I didn't have any problems with breaking the picnic tap with the clamp, however I didn't really crank the heck out of it. The rubber hose has some give to it so that gives a bit of leeway.
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Old 11-29-2011, 01:17 PM   #15
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Good point. That would cost me $0. You are a beer genius.

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Old 11-29-2011, 01:49 PM   #16
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So could this work on an existing beer faucet connected to a tower? I forgot I have an old nitro tank from my paintball days... This might be interesting...

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Old 11-30-2011, 04:46 AM   #17
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watch out when using CO2 in your tank. Paintball compressed air/nitro tanks are not meant to deal with the liquid left by CO2 when the compression falls or the temperature drops and the gas condenses. the regulators can be finicky. just saying keep an eye out. thats not to say the tank will explode, but those regs can be expensive/annoying to fix. i havent heard of anyone venturing out to put CO2 in their paintball tank... good luck

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Old 11-30-2011, 11:51 AM   #18
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watch out when using CO2 in your tank. Paintball compressed air/nitro tanks are not meant to deal with the liquid left by CO2 when the compression falls or the temperature drops and the gas condenses. the regulators can be finicky. just saying keep an eye out. thats not to say the tank will explode, but those regs can be expensive/annoying to fix. i havent heard of anyone venturing out to put CO2 in their paintball tank... good luck
Thanks for the heads up, when I started this project I had no idea what CO2 would do to an HPA paintball tank. Tried googling and didn't find much info. I scored the tank used for $20 and figured I had blown $20 on dumber ideas in the past.

With the initial test, I actually tried liquid CO2, that was a mistake as about 15 seconds in the o-ring froze and popped. Took 15 minutes for the tank to empty back out then it was cold as heck and had to wait for it to warm up before I could see if I ruined it. Was pleasently surprised when it had just popped the o-ring.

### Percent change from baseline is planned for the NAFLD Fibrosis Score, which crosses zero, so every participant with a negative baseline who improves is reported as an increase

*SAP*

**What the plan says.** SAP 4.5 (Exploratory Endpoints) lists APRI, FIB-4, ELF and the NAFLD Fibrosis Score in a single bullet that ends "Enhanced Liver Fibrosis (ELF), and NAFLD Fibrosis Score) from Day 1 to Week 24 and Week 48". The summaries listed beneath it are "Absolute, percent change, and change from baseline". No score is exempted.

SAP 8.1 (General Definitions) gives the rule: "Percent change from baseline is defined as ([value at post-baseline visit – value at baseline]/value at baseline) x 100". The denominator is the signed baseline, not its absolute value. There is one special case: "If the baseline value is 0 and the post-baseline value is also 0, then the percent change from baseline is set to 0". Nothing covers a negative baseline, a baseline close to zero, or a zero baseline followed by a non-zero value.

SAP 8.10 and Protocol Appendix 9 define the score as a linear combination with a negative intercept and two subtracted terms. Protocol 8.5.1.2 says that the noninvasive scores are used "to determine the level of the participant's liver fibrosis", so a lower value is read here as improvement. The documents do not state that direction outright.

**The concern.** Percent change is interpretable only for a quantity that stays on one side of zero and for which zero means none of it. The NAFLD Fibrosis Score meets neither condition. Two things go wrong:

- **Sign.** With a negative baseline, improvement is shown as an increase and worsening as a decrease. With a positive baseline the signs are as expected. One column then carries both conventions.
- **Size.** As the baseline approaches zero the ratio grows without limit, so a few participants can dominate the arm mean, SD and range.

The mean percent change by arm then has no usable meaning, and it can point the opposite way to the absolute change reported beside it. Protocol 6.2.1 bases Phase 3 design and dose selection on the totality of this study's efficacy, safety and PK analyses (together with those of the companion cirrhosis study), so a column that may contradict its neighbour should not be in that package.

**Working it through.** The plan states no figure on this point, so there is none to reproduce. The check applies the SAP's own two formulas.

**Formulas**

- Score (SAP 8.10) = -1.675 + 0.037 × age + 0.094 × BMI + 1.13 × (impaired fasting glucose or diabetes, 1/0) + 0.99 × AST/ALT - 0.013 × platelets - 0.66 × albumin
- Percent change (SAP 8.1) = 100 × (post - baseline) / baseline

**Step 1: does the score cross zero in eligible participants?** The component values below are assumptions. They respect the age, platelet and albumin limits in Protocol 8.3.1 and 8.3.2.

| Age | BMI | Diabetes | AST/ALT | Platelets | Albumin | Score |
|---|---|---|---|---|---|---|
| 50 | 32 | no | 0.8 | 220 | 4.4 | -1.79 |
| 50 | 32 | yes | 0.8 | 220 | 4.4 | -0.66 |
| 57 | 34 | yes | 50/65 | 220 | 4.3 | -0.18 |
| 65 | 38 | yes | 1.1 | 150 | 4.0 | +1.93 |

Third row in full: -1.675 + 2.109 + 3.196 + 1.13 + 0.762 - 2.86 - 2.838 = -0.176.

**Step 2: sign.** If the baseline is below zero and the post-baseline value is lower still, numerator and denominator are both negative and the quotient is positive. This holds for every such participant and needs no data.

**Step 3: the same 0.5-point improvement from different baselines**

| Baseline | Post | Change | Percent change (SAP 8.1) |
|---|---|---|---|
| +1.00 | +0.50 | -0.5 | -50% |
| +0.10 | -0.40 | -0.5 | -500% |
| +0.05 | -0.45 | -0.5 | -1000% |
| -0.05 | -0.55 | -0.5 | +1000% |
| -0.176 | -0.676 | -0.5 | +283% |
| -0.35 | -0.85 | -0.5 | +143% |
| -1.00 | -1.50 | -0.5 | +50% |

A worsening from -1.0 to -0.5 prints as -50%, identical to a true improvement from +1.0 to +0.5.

When I was taking this to the beer fest, It probably would have worked just as well on pure nitrogen as the beer was gone in a couple hours after tapping. Long term usage, I would still probably take my chances and blend the gas, but if you were worried about the long term health of your HPA tank, you could always do as many here do and give the keg a charge of CO2 every now and then.

As for using this on a standard faucet, I don't see why it wouldn't work. Based on what I have seen here the parts in the spout seem to be the working parts of a stout faucet. You might have to play with your pressures a bit to get it dialed in.
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Old 03-28-2012, 06:49 PM   #19
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I have a few questions about the setup. Does the straightener go in the spout, then the restrictor, and then the o-ring? Also I bought the tubing with the measurements you provided but I'm having a hard time getting the inner tubing to fit inside the bigger tubing. Also the inner tubing is way too big to fit over the picnic tap spout. I'm pretty sure that my picnic tap is standard. Are you sure that the inner tubing is 5/8 OD?

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Old 03-28-2012, 10:55 PM   #20
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I have a few questions about the setup. Does the straightener go in the spout, then the restrictor, and then the o-ring??
Yes, exactly like that.


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also I bought the tubing with the measurements you provided but I'm having a hard time getting the inner tubing to fit inside the bigger tubing. Also the inner tubing is way too big to fit over the picnic tap spout. I'm pretty sure that my picnic tap is standard. Are you sure that the inner tubing is 5/8 OD?
That was the size tubing I purchased from local ace hardware(at least that is how they had it marked), the tubing was not a tight fit over the picnic tap, but it wasn't sloppy either, and The clamp tightened down enough to prevent leaks.

I suppose it is possible that the tubing I bought was thicker walled which would make the inner diameter smaller. Is it possible your smaller tubing is larger than 5/8 od? mine slid inside the 5/8 id tubing without a lot of effort. I don't think a longer piece would have worked as it did tighten up after a short distance.